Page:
Steve Joll tracks down a con artist

Does anyone actually fall for these things?

Passport data pageGreat news! I have recently found out that someone in Canada died (that’s not great news, obvi­ously, but stay with me), and that they have no next of kin (that’s still not it), and that if I play my cards right and cooper­ate with a man who is the extern­al aud­it­or for the Office of the Super­in­tend­ent of Fin­an­cial Insti­tu­tions, I can get my mitts on US$21.5 mil­lion! (That was it — the great news.)

Sit down, now, because what I’m about to say might come as a shock: this email was not really sent from the Cana­dian OSFI. It was, in fact, not even sent from Canada! Does any­one really fall for a scam like this?

Accord­ing to fig­ures released in June, New Zeal­anders lost more than $4 mil­lion over the past 12 months to scams. Net­safe New Zea­l­and told me that it was $1.7 mil­lion in May of this year alone. There are some com­plex, long-game oper­a­tions in play that demon­strably net res­ults for the per­pet­rat­ors. How­ever, the example I give here is not one of them.

In his email, the scam­mer gives his name as Dav­id Geletey and he includes a con­tact phone num­ber. I decided to ring it, just to see what would hap­pen next.

In my day job I work as break­fast host at a loc­al radio sta­tion, so I called ‘Dav­id’ from our stu­dio and hit record, just in case he answered the phone, which I was cer­tain he would nev­er, nev­er, ever, ever, ever do. But he did.

Hello?” He sounds groggy. I ima­gine him rolling off a messed-up stretch­er bed into a pile of cigar­ette butts, grap­pling with on old wig­gly-chorded dial tele­phone and rub­bing his face.

Hi,” I say. “Is that David?”

Long pause as he blinks awake and kicks empty beer bottles to one side. “Oh yeah. Yeah, this is Dav­id.” What with the vague, slightly hun­gov­er lazi­ness in his tone, this sounds offi­cial. I can almost smell his morn­ing breath down the phone line. It’s worth not­ing here that Dav­id may well be Cana­dian but he speaks with a very strong West Afric­an accent, and the phone num­ber I’m call­ing is a Pennsylvania one.

Long story short: Dav­id and I speak on the phone four times over four morn­ings and I record every call. By the third call he seems delighted to hear from me, and why wouldn’t he? I’m fall­ing into his clev­er trap! Each time we pro­gress things a little fur­ther until he emails me a not-very-leg­al-look­ing con­tract and a pic­ture of what he says is his pass­port. At this point he tells me he will send details of a US-based law­yer who will make the money hap­pen. That law­yer will need an advance pay­ment. Ahh­h­hh… there it is.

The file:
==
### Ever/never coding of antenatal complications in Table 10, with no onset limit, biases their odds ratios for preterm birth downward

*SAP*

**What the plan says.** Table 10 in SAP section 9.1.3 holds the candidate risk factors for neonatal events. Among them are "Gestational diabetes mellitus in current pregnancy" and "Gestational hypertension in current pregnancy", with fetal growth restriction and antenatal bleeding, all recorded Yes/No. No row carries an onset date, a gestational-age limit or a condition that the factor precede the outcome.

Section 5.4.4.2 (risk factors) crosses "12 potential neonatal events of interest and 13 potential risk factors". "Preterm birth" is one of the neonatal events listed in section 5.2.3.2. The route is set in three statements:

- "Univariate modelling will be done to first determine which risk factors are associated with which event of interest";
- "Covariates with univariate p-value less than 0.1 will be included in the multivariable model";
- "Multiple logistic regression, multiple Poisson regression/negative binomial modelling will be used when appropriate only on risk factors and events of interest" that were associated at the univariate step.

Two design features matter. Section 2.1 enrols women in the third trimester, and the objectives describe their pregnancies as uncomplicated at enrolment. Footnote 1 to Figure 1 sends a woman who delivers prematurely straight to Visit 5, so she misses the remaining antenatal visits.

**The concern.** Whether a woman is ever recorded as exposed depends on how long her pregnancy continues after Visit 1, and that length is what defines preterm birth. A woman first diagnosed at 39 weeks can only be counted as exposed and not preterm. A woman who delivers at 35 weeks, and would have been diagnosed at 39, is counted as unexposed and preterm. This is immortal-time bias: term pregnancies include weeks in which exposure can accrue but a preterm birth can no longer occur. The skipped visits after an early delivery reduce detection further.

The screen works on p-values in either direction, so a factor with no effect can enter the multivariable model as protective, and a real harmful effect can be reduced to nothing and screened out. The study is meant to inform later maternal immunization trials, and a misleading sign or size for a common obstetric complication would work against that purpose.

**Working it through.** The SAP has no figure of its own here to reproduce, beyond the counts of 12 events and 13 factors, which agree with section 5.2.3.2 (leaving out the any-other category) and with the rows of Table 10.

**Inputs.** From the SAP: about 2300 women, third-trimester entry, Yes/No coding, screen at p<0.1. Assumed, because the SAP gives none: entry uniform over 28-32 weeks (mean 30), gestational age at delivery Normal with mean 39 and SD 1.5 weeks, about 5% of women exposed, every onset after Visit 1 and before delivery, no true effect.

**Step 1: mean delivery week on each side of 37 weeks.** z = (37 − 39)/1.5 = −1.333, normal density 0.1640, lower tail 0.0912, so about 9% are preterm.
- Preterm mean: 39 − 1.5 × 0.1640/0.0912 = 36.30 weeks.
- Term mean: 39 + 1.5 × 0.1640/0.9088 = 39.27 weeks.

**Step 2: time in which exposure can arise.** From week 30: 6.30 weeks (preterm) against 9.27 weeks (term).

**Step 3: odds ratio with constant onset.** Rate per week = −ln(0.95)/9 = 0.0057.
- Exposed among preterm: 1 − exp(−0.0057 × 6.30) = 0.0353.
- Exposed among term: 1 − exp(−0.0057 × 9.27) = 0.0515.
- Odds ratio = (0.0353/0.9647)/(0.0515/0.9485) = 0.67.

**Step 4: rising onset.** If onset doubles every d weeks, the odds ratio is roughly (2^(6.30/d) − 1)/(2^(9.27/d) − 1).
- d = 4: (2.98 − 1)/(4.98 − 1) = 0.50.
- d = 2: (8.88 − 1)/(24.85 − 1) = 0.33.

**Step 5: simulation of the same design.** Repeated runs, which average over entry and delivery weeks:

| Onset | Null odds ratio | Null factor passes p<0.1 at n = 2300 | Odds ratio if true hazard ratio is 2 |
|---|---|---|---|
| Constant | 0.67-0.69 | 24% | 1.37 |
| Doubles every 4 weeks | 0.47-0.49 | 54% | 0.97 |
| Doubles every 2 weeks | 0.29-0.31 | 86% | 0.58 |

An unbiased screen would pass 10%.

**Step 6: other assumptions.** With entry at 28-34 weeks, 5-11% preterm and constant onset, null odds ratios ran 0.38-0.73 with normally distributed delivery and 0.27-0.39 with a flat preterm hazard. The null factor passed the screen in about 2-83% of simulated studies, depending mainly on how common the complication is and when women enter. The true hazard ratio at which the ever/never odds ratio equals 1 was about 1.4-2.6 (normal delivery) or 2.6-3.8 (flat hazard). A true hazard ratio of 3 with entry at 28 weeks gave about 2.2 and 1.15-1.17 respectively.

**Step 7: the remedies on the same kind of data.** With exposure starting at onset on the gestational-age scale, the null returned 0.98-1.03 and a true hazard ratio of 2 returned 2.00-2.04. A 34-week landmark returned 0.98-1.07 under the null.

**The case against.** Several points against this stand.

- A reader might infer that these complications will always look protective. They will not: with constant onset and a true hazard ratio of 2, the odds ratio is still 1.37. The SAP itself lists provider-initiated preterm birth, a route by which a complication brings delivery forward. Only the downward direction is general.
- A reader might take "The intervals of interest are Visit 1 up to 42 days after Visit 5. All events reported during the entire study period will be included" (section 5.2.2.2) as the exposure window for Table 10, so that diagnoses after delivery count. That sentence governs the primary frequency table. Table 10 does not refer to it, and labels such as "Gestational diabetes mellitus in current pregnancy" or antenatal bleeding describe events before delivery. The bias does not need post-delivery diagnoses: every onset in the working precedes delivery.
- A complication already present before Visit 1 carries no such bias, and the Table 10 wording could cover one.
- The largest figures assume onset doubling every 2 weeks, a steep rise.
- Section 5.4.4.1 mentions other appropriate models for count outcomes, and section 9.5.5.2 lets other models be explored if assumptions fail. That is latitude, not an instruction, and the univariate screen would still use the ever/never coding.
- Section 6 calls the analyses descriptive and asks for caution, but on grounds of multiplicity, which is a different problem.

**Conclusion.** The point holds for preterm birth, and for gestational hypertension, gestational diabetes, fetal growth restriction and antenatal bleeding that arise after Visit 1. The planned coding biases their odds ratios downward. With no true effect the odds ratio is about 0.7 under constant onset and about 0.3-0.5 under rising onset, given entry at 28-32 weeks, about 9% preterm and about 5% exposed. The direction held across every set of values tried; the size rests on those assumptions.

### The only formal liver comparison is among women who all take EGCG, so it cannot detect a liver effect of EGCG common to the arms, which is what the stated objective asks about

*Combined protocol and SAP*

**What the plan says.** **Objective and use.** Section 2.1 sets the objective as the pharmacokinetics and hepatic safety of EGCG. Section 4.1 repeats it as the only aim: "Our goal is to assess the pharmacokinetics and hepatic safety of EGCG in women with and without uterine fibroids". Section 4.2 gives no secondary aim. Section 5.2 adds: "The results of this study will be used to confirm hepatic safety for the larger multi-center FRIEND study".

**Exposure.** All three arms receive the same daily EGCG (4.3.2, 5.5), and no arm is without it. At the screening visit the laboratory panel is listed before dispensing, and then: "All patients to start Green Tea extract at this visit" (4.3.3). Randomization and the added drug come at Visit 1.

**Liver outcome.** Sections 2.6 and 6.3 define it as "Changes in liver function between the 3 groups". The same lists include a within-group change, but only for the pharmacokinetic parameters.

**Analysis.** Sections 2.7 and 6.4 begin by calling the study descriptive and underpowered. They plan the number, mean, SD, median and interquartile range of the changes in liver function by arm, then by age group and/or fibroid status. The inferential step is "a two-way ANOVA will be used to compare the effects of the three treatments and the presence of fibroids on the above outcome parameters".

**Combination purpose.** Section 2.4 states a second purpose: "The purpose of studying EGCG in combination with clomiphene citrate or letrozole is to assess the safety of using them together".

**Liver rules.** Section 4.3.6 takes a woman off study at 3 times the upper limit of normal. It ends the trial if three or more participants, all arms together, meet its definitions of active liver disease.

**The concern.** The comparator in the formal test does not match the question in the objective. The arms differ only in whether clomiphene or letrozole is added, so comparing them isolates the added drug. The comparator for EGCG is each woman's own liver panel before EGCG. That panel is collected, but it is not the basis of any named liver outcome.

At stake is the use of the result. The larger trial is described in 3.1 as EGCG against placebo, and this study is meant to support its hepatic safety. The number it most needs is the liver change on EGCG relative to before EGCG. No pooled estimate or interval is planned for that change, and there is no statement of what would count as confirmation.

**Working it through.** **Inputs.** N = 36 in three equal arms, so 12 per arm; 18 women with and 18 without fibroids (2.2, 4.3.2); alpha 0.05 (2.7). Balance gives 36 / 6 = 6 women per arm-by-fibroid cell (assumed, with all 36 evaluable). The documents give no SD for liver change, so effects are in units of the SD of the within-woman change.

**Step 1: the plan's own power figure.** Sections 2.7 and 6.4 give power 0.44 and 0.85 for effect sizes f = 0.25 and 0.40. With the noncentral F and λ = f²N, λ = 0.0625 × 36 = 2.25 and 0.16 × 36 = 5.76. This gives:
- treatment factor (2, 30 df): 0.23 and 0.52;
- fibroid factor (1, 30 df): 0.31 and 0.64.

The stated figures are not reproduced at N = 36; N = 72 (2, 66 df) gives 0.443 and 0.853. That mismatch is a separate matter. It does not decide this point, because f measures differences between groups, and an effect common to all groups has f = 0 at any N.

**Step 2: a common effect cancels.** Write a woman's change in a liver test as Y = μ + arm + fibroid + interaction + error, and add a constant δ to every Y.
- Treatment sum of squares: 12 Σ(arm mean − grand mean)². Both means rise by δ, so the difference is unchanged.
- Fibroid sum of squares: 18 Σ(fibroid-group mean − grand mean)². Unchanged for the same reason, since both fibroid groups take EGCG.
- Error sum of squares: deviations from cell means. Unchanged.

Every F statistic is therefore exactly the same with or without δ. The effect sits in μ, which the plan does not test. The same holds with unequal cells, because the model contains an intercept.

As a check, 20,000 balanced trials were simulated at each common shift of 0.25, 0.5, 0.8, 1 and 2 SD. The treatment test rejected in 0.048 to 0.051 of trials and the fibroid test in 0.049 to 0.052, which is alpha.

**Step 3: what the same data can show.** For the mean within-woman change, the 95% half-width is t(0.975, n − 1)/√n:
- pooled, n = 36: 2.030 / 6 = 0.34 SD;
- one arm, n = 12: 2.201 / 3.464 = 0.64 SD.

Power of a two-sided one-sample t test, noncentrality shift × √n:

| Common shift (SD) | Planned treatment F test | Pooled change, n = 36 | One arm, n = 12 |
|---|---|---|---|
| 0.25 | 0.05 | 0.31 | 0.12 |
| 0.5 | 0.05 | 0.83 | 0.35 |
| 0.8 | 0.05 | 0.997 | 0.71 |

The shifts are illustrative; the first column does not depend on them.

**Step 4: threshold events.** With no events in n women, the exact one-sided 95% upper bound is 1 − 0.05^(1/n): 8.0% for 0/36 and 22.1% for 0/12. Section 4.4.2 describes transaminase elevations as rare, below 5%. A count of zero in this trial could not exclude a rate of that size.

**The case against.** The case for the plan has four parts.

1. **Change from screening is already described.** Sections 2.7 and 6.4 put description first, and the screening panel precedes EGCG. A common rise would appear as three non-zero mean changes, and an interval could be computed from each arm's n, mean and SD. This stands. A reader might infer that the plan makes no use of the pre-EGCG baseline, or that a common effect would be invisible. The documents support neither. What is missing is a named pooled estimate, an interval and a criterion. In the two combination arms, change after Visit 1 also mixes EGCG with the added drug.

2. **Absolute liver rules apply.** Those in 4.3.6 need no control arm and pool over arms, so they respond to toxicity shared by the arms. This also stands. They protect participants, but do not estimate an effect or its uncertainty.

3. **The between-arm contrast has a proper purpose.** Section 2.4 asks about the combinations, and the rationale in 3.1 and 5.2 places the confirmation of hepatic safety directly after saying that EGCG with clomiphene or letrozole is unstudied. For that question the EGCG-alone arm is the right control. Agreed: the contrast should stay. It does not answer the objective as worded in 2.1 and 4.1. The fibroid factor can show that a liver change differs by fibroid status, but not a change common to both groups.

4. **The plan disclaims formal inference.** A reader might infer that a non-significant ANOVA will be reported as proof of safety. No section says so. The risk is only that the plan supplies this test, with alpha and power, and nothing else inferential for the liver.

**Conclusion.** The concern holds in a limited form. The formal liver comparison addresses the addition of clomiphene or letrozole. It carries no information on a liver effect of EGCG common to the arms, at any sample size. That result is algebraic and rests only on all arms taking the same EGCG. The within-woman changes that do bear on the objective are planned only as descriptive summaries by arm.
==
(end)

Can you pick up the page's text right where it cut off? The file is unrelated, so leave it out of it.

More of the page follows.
In our fourth phone call I try this: “I don’t want to find out that this is a scam.”

Wha?? Ohh­h­hh, Steve, Steve, Steve, Steve. No, no, no, no.” Fair enough. Repeat­ing my name and the word ‘no’ over and over again has con­vinced me.

By now this has played out on the radio for nearly a week. In our fifth and final call I tell Dav­id the truth and I con­front him, ask­ing if he’ll admit the scam and tell me his real name. He doesn’t.

This par­tic­u­lar scam is known as the ‘419’ after a clause in Nigeri­an law — there’s plenty about it online if you want to look. It’s been in oper­a­tion in one form or anoth­er since the mid-1980s and the only reas­on it’s still done is this: some­times it works. More import­antly, there are oth­er scams with an even big­ger hit rate. In my week on air doing ‘Scam Watch’, a num­ber of listen­ers called to tell me about friends who’d been fooled by duplic­ate Face­book pages, long-dis­tance ‘love’ found on dat­ing web­sites, offi­cial-look­ing let­ters from com­pan­ies ask­ing you to con­firm secur­ity details, pay­ing for pack­ages that don’t exist and so on. There are hun­dreds of them.

Scam­mers are scum, but — unlike Dav­id — they’re not always dumb. Nev­er give money to someone you haven’t met, nev­er hand out a pin or pass­word, and if you have doubts, call Net­safe or the Com­merce Commission.

About Steve Joll

Steve works as part of the break­fast show on wel­ling­ton’s The Breeze radio sta­tion. In past lives he’s been a sports journ­al­ist for ONE News, a presenter on icon­ic chil­dren’s show What Now and one heck of a fore­court attend­ant. He has three kids: a talk­at­ive son (Theo), aged six, and twin daugh­ters (Mar­gaux and Lila), aged three. He adores them and yet is count­ing down the days until they leave home. It seems a long way off.

About Steve Joll

Steve works as part of the breakfast show on wellington's The Breeze radio station. In past lives he's been a sports journalist for ONE News, a presenter on iconic children's show What Now and one heck of a forecourt attendant. He has three kids: a talkative son (Theo), aged six, and twin daughters (Margaux and Lila), aged three. He adores them and yet is counting down the days until they leave home. It seems a long way off.

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